“I wanted to give back to children [in the area],” she explains. “We didn’t really have a tennis program that all kids could attend. So I did what I could to get that up and running and sustain that. It’s really been magical because you see these little kids having fun and laughing and giggling and running around. One thing that kept me going was seeing their progress. You’re like ‘Wow, that's amazing.’”


Later, lying in a hospital bed, she helped coordinate some of the logistics as August 2019 Organizer of the Month Phyllis Orlowski put together a summer tennis program for kids in Oneonta. Sohns also advised some Oneonta tennis aficionados on how to form their own CTA and organized an Oneonta-based Net Generation certification, something that she feels is immensely important when it comes to the growth of tennis. (Net Generation is the USTA's flagship program for growing and developing youth tennis nationwide.)


“That's one thing that I really feel strongly about—promoting the direction of the USTA,” she says. “It’s through their guidance we can have a congruency in tennis programming across the nation.”


And when her daughter began attending school about an hour away in Utica, Sohns decided to take on perhaps her biggest, most intensive endeavor. She recruited local volunteers and formed a CTA to boost the sport in that city. TheCTA, called UticaWon, was founded mid-2019; the idea for it actually popped in Sohns’s head right after her transplant.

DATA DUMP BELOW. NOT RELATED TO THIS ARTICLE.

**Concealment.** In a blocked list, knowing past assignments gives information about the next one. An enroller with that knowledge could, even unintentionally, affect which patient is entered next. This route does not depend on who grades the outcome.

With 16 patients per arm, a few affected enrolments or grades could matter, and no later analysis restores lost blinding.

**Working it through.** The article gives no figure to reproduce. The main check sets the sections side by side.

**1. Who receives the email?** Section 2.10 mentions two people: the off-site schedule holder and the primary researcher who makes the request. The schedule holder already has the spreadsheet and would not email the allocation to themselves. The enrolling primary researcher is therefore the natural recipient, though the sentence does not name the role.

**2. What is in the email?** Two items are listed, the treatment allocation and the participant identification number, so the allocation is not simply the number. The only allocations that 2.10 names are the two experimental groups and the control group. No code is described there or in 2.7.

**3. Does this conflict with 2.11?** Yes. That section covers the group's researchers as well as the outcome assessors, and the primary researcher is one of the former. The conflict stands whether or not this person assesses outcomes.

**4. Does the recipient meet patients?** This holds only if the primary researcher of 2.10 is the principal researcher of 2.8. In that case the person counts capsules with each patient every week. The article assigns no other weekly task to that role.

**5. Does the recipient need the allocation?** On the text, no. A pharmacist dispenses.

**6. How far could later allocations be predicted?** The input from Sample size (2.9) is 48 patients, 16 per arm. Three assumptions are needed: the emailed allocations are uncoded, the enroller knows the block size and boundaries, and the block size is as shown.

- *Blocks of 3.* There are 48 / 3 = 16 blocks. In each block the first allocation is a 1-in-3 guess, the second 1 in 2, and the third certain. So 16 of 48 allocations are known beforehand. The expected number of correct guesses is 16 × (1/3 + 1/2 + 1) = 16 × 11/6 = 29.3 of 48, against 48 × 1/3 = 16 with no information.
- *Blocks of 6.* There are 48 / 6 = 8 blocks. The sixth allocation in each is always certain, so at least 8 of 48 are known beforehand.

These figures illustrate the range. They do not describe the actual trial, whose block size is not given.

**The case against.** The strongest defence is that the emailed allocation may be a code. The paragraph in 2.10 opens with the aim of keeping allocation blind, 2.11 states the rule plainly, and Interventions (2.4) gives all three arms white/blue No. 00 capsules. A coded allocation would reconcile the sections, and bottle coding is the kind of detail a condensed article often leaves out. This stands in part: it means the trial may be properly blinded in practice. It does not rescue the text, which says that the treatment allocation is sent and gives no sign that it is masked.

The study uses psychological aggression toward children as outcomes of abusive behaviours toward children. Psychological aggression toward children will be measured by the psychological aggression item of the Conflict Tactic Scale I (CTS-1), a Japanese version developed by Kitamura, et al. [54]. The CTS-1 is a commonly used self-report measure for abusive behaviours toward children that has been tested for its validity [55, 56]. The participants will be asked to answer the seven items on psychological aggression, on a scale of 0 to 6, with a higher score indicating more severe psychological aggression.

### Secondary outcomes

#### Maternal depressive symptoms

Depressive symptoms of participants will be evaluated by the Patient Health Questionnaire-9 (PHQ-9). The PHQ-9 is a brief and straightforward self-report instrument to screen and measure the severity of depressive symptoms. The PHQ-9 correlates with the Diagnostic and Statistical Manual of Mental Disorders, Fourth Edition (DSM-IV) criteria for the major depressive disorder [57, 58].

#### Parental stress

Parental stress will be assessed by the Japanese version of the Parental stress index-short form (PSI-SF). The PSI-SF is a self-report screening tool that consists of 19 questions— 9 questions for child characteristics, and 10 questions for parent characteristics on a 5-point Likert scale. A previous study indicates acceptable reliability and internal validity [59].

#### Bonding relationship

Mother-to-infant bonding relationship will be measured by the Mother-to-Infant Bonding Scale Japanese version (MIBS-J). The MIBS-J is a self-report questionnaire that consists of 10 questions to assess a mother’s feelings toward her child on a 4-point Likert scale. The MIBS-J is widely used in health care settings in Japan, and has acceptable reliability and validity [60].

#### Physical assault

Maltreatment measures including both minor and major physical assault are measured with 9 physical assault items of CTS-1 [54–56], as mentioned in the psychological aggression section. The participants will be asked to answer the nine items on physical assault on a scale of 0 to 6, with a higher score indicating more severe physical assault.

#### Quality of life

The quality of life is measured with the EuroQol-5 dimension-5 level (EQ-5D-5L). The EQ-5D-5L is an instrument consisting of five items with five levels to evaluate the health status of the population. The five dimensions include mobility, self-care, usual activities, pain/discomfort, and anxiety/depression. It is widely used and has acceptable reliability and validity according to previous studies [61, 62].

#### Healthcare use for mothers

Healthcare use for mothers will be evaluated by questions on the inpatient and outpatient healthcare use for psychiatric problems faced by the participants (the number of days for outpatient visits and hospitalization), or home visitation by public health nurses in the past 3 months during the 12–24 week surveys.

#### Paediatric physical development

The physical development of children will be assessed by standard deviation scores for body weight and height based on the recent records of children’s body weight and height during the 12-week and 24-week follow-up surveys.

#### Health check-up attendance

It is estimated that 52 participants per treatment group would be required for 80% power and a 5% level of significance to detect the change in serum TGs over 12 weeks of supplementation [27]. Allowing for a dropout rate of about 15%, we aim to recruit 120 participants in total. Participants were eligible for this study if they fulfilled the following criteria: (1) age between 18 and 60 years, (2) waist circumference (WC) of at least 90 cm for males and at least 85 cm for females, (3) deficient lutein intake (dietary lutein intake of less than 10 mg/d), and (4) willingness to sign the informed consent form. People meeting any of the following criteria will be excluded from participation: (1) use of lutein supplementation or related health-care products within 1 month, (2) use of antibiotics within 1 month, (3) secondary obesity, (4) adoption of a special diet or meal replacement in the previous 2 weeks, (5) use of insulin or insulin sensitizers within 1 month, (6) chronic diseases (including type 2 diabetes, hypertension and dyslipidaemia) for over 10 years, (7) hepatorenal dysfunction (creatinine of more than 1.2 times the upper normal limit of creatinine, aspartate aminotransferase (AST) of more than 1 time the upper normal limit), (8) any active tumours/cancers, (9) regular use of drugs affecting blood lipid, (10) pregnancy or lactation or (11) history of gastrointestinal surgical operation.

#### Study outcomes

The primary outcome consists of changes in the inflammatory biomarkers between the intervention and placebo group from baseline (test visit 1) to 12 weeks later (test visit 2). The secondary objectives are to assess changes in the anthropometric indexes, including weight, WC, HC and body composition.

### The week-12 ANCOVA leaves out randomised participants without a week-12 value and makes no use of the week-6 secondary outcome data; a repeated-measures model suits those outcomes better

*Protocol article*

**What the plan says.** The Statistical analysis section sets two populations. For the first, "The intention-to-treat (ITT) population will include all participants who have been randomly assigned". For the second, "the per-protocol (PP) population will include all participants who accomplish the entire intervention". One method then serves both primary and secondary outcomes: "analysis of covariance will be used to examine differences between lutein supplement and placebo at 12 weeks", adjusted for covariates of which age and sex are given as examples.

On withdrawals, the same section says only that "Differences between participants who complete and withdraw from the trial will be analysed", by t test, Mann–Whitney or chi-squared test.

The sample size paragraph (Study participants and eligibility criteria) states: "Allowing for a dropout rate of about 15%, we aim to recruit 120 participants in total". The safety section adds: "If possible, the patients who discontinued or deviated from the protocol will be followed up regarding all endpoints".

“I was writing down the types of programming that I wanted to try to do that I thought would be fun,” she says. “Obviously I was in a lot of pain, and that helped keep my mind off it.”


The CTA created a mini-boom of enthusiasm for the sport in Utica during the summer—and Sohns actually ran the first USTA-sanctioned junior tournament in the area in 25 years, just months after her surgery. She hopes to continue that momentum through the winter months: She’s currently developing a Taste of Tennis event which will be a free day of tennis for anyone who wants to play, as well as an innovative Cardio Yoga Tennis program.


“Flexibility is extremely important in tennis,” she says. “So I thought ‘Why not?’ It was geared mostly toward adults, but I think a lot of juniors are interested in it as well.”


She’s also in the process of developing a junior program like the one she started in Cooperstown.


After everything she’s accomplished in such a short period of time—all while dealing with a massive health issue—there’s no doubt that the tennis communities in Cooperstown, Oneonta and Utica are forever grateful for Sohns and her contributions to the game. But Sohns is equally grateful.


“[Volunteering] really gave me a distraction,” Sohns explains. “I’ve always been a fighter. That’s just my nature. But there wasn’t much I could do differently. The only thing I could try to do is mentally keep going. And so that’s what I did. I owe tennis a thank you for giving me an outlet for creativity [during this time]. And also for the opportunity to live through the activities of others when I couldn’t be active myself. That’s priceless.”


 To learn more about Sohns’s health journey, click here.